So Waukesha is trying to set a terrible precedent in water politics: It's applying to receive the first exemption to the 2008 Great Lakes Compact, a multi-state agreement that forbid the draining of the Great Lakes. This legally-binding compact was mainly fueled by concerns about water-starved regions far to the south, in the Sun Belt, pleading for resources. But Waukesha has proven that even towns just a few dozen miles from the world's greatest body of fresh water can beggar themselves.
James Rowen at the Political Environment reports that after years of political tussling with its neighbors, Waukesha has completed its application for Great Lakes water, and now the approval process is moving forward:
The decision-making process on the exemption will likely be politically-charged. Waukesha is a well-known national Republican stronghold, its growth largely fueled by people moving away from areas closer to the city of Milwaukee. In Governor Scott Walker's Wisconsin, it's unclear whether state's weakened DNR, where the words "climate change" are reportedly off limits, will be an impartial actor. Meanwhile, to win an exemption from the Great Lakes Compact, the plan will also need the support of eight governors -- a majority of whom are Republicans.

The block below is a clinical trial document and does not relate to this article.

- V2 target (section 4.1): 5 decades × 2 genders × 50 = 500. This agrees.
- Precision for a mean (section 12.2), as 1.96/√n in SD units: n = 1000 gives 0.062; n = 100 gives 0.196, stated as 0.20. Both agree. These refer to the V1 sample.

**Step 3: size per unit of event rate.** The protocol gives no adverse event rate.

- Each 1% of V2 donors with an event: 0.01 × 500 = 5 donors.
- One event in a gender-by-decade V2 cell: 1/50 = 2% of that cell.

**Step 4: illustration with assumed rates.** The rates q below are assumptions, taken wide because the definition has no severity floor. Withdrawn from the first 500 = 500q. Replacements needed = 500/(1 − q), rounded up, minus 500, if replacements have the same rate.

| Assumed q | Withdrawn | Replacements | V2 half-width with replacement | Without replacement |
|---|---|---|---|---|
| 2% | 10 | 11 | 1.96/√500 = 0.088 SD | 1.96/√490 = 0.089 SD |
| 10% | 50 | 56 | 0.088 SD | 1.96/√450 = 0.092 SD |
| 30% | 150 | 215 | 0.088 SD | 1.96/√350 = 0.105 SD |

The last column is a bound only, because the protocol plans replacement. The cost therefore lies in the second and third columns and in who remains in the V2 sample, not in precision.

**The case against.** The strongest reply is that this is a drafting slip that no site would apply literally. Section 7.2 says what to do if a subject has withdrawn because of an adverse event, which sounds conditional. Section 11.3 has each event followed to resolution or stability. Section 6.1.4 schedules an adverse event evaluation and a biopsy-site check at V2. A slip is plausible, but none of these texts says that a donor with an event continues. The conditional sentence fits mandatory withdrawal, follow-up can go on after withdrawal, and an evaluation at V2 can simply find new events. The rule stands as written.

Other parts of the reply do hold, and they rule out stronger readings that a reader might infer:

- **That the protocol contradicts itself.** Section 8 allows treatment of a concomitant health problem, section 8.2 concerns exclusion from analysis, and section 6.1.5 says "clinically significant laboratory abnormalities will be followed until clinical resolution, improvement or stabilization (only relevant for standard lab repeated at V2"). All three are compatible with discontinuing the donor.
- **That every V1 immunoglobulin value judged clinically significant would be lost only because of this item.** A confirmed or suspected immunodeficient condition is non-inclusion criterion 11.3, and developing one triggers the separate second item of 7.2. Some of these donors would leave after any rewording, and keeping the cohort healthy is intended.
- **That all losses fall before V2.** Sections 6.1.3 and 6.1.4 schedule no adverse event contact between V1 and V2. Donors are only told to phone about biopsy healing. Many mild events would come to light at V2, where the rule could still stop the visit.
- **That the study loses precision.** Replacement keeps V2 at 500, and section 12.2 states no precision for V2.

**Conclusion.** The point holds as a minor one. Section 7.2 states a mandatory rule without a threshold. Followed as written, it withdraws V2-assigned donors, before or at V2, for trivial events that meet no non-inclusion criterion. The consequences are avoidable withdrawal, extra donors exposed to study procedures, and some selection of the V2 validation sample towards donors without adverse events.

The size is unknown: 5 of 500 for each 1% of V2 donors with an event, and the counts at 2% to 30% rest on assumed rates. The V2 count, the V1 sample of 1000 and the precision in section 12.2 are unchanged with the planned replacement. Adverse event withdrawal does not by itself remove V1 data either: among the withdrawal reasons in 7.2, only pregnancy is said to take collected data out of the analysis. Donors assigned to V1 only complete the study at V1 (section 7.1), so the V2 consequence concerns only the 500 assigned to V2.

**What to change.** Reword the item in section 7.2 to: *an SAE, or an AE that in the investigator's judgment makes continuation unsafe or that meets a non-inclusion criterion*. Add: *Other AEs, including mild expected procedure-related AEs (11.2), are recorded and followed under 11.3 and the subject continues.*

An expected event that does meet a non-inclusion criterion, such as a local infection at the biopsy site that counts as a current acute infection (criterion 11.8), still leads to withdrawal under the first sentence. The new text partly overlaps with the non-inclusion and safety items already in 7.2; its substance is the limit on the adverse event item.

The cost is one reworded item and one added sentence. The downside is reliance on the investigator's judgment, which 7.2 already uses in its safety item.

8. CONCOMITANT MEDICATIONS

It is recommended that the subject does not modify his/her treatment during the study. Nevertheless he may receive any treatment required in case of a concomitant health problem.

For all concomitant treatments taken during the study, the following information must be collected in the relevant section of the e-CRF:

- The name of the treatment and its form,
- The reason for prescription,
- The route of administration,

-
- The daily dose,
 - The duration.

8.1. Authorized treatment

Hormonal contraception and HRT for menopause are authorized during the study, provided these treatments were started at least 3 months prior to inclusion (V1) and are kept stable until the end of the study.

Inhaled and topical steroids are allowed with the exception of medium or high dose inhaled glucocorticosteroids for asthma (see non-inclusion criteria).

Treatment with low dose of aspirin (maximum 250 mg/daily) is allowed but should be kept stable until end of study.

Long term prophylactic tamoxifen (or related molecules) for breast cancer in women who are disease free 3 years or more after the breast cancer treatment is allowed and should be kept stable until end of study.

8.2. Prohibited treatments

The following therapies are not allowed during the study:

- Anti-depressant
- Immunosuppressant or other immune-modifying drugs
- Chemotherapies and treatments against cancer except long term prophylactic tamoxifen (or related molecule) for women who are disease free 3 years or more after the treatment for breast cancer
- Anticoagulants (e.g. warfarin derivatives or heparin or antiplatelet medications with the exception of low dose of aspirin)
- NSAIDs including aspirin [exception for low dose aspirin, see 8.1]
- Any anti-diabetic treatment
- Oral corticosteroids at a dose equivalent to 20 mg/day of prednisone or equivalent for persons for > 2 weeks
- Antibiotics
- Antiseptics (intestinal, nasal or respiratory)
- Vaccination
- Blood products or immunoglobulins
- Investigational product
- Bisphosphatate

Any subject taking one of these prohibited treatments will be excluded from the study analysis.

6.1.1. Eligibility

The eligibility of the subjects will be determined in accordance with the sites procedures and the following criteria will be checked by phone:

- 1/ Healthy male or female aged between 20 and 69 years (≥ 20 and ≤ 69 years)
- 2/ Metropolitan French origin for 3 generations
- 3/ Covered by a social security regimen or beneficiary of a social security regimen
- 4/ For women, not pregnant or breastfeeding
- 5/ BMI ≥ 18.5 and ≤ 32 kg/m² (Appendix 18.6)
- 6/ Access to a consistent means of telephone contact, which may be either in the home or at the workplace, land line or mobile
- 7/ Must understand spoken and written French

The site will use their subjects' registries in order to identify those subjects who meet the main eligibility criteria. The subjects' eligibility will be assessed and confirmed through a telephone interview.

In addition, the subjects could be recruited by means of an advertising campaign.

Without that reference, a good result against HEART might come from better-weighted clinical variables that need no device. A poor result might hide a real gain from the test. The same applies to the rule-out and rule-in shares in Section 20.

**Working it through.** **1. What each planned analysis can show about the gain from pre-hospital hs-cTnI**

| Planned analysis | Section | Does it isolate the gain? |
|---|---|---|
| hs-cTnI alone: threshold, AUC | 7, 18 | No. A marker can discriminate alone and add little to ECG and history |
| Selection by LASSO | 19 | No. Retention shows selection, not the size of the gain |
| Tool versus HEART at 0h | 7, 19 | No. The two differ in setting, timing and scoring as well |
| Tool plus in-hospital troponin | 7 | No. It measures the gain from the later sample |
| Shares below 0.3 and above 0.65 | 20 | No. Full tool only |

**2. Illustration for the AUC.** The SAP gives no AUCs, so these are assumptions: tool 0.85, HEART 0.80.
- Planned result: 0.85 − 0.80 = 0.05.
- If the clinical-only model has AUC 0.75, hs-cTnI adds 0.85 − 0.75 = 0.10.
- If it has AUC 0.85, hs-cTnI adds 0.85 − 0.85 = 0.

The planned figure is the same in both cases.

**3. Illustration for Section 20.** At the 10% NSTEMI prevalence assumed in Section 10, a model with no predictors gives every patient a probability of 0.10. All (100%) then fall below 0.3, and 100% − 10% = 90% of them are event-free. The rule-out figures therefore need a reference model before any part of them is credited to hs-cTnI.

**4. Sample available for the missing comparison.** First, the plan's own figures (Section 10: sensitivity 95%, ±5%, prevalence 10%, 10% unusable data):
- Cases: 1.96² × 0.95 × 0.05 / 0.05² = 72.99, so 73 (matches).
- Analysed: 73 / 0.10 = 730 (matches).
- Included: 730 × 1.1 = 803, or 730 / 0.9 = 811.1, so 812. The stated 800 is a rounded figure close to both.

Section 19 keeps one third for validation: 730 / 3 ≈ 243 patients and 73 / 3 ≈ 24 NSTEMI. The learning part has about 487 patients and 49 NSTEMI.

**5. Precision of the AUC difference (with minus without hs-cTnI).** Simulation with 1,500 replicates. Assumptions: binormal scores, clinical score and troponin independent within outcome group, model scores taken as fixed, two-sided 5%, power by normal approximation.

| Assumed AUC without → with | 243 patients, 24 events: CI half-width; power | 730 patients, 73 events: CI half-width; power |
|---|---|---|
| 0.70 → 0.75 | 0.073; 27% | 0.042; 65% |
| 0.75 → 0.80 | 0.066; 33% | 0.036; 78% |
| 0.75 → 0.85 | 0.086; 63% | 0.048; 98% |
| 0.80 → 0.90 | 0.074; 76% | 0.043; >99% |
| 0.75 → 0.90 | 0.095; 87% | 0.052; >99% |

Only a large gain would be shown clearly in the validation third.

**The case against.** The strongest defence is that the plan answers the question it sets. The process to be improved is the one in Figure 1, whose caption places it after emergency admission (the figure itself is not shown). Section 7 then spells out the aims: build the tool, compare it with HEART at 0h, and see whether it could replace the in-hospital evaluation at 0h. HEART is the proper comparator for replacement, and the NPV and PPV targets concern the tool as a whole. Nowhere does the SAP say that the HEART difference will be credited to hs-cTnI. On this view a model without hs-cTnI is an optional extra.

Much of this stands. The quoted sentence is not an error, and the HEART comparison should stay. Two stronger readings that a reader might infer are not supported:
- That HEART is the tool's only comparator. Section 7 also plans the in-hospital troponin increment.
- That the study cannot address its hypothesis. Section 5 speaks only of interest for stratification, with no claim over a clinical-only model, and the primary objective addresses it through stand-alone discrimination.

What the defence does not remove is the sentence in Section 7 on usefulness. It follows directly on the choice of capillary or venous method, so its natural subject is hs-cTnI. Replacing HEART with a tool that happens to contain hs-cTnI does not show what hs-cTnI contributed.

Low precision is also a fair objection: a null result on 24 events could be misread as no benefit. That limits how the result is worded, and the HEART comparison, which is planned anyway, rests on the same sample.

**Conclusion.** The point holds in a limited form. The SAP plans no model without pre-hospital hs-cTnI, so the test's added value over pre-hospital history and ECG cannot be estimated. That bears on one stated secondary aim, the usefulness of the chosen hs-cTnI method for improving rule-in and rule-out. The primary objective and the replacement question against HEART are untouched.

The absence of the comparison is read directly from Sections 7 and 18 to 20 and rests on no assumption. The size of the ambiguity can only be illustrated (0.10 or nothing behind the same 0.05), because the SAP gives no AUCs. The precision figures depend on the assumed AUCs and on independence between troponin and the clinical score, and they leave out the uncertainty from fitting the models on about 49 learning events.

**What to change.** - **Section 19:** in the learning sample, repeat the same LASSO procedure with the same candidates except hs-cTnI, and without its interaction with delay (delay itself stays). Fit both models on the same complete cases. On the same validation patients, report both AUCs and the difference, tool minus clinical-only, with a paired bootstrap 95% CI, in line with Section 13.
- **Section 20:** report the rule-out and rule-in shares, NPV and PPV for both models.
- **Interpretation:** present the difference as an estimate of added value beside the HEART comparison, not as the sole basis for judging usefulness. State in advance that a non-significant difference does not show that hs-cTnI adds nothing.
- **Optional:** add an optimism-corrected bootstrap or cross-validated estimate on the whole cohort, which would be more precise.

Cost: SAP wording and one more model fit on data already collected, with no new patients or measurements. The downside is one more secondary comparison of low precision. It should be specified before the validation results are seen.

Elsewhere on the Network today: The Dirt examines the tracks records of various models of urban growth boundaries around the country. On Jane Jacobs' birthday, Market Urbanism reflects on her ideological legacy. And Seattle Transit Blog explains the political reasons why rail projects in the region often have more appeal to transit advocates than bus projects.
With fatal crashes on Valencia in San Francisco, Lakeshore and International in Oakland (five in the past week on various streets Oakland), it seems like time to highlight some good news in the midst of the despair